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Amos 8:1-3 meaning

In his fourth vision, Amos sees a basket of summer fruit, the ripening of which suggests that its end has come. Since the words for "summer fruit" and "end" sound similar, the LORD uses wordplay or a pun to declare to Amos that the end has come to His covenant people dwelling in the land while in violation of His covenant, and that He will spare them no longer. 

As in the previous visions, Amos began this fourth vision by saying, Thus the Lord GOD showed me. The word translated as "Lord" is "Adonai" in Hebrew, which means "master" or "ruler." The term translated as GOD is Yahweh, the covenant name of God. Amos used these two terms for the LORD to confirm the authenticity of his message. He wanted his audience to know that what he saw was of divine origin. Indeed, it was the Lord, Israel's Ruler and covenant partner, who showed Amos what he was about to disclose. This added much weight to the prophet's message.

What Amos envisioned was a basket of summer fruit. The term translated as summer fruit ["qayits," in Hebrew] refers to pomegranates and figs that were harvested at the very end of the agricultural season, during the months of August and September. Amos saw these fruits in a basket, a container (possibly something woven or interlaced) that was used to carry fruits.

Having shown the basket of summer fruit to Amos, the LORD asked him a question: What do you see, Amos? As a Judahite farmer, a grower of sycamore figs who was called to prophesy in the northern kingdom (Amos 7:14), Amos would have had no difficulty identifying the item that he saw. Thus, he responded with simple words: A basket of summer fruit. But while the item was easily recognizable, its meaning and significance was not. So, the Suzerain God proceeded to explain the meaning of the vision to Amos, telling him that the basket of summer fruit symbolized the end of the northern kingdom of Israel.

The meaning of this vision lay in the pun or wordplay between the Hebrew word for summer fruit ("qayits") and the Hebrew word for end ("qets"). Although these two terms are not related in origin, they sound similar (homonyms). This is because of the difference between the Judahite and Israelite dialects of Hebrew. In the northern kingdom of Israel, the word "qayits" "summer fruit" was pronounced as "qets" ("end"). So, the Suzerain God mimics the Israelite pronunciation of "qayits" to say to His prophet, the end has come for My people.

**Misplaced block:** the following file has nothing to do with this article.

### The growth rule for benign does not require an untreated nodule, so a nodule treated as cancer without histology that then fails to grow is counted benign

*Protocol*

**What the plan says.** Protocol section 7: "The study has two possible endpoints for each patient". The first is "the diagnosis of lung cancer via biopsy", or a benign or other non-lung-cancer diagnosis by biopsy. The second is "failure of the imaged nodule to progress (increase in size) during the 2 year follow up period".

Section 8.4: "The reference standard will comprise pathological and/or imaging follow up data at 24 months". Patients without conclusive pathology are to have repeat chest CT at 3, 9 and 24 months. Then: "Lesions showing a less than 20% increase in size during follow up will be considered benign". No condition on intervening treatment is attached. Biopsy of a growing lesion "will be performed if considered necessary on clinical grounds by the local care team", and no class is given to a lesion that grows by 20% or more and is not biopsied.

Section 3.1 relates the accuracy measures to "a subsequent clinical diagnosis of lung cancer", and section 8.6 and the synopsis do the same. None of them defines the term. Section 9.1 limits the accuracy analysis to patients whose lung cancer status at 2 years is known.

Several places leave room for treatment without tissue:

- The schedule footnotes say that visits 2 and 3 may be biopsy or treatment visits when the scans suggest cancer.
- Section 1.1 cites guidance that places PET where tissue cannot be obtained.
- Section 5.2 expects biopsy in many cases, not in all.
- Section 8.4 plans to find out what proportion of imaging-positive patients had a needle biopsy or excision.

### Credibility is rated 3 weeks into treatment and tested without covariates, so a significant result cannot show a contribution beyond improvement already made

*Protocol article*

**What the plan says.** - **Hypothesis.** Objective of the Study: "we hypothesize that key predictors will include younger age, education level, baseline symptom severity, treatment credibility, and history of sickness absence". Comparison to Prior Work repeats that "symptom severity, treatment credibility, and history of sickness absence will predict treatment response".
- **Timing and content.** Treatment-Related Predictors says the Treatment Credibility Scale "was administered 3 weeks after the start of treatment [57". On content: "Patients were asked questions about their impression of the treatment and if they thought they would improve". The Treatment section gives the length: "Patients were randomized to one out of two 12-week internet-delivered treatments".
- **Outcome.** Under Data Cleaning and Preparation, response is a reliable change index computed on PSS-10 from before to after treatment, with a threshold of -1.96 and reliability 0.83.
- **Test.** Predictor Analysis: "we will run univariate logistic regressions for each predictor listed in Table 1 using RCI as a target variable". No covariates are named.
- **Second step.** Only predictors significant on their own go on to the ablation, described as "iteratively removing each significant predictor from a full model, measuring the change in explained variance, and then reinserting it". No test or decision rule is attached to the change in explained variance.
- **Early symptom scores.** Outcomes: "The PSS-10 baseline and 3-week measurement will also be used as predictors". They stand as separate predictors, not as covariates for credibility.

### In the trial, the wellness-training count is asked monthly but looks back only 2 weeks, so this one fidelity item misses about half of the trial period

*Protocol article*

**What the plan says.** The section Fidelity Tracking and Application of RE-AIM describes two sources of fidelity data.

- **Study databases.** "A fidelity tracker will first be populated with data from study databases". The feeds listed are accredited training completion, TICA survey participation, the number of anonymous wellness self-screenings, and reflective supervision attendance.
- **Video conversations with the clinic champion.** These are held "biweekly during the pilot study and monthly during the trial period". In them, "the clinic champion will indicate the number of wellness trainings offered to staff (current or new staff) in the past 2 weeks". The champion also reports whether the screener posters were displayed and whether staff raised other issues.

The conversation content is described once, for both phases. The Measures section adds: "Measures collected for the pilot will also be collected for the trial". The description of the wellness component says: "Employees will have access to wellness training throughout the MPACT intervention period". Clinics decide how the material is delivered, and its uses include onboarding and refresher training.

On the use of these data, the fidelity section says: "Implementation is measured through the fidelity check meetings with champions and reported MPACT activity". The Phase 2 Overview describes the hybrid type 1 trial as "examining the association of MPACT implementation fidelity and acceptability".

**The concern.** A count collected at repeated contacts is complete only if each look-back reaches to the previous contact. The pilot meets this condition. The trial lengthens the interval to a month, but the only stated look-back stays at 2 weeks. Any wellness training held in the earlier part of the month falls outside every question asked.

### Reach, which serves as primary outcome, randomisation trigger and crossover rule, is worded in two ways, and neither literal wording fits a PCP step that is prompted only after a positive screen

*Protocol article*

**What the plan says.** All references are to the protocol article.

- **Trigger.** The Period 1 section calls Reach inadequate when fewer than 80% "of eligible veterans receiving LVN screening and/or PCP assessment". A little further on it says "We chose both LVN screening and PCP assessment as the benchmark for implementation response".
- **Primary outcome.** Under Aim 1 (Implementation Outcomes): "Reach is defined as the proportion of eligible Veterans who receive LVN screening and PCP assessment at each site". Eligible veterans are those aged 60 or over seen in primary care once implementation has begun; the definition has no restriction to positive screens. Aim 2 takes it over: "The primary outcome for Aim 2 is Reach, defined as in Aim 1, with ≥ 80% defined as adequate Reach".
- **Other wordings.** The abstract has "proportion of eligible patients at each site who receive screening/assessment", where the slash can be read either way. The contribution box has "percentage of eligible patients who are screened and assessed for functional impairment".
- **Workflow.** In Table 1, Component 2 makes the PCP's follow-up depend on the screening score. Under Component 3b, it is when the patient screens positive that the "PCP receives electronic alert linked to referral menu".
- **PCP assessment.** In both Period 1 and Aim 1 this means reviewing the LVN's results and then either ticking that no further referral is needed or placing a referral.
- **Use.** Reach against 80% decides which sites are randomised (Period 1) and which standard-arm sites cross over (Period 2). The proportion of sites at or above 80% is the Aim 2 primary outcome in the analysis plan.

Upon hearing these words, Amos's audience would have caught the wordplay and would have quickly made the connection intended by God. That is, the Israelites would be ripe for judgment just as crops are harvested at the end of the agricultural year. As the vision shows, God's judgment would be inevitable because the LORD said, I will spare them no longer. The Israelites would be punished severely because they failed to obey the covenant stipulations of their Suzerain (or Ruler) God.

Furthermore, God explained the severity of His judgment, The songs of the palace will turn to wailing. The word for palace can also be translated as "temple." Temple songs that were designed for joy would turn into mourning. At this point, the LORD paused to assert the truth of His judgment with the formula, declares the Lord GOD. The Suzerain God is the master or Ruler, the one who has full authority to do what He wants. He threatened to judge His covenant people because they disobeyed His covenantal laws and refused to listen to the instructions of the prophets. Enough was enough. God could spare His people no longer. Judgment was surely coming.

Then, God resumed the details concerning His judgment on Israel and said, Many will be the corpses; in every place they will cast them forth in silence. This meant that dead bodies would lie everywhere, and people would silently throw them out to be burned. There would be so many bodies that there would not be ample resources for the normal wailing and sadness. God's judgment on His covenant people would be unpleasant.

This all was in keeping with the provisions clearly set forth in the covenant between God, as the Suzerain/Ruler and the people of Israel as His vassals. The covenant set forth blessings for obedience and cursings for disobedience (Deuteronomy 27-28). Israel agreed to be bound by the terms of the covenant (Exodus 19:8). The terms for disobedience were clearly set forth (Deuteronomy 28). Now the provisions relating to consequences for disobedience are about to be invoked. By way of Amos, Israel has been sent the modern equivalent of a "demand letter" telling Israel to mend their ways or bear the consequence. In this case, Israel will lose their land to Assyria, like a ranch property being foreclosed due to non-payment. Israel's "payment" was to keep the provisions of the covenant, which was for their best interest (Deuteronomy 6:24, 10:13).

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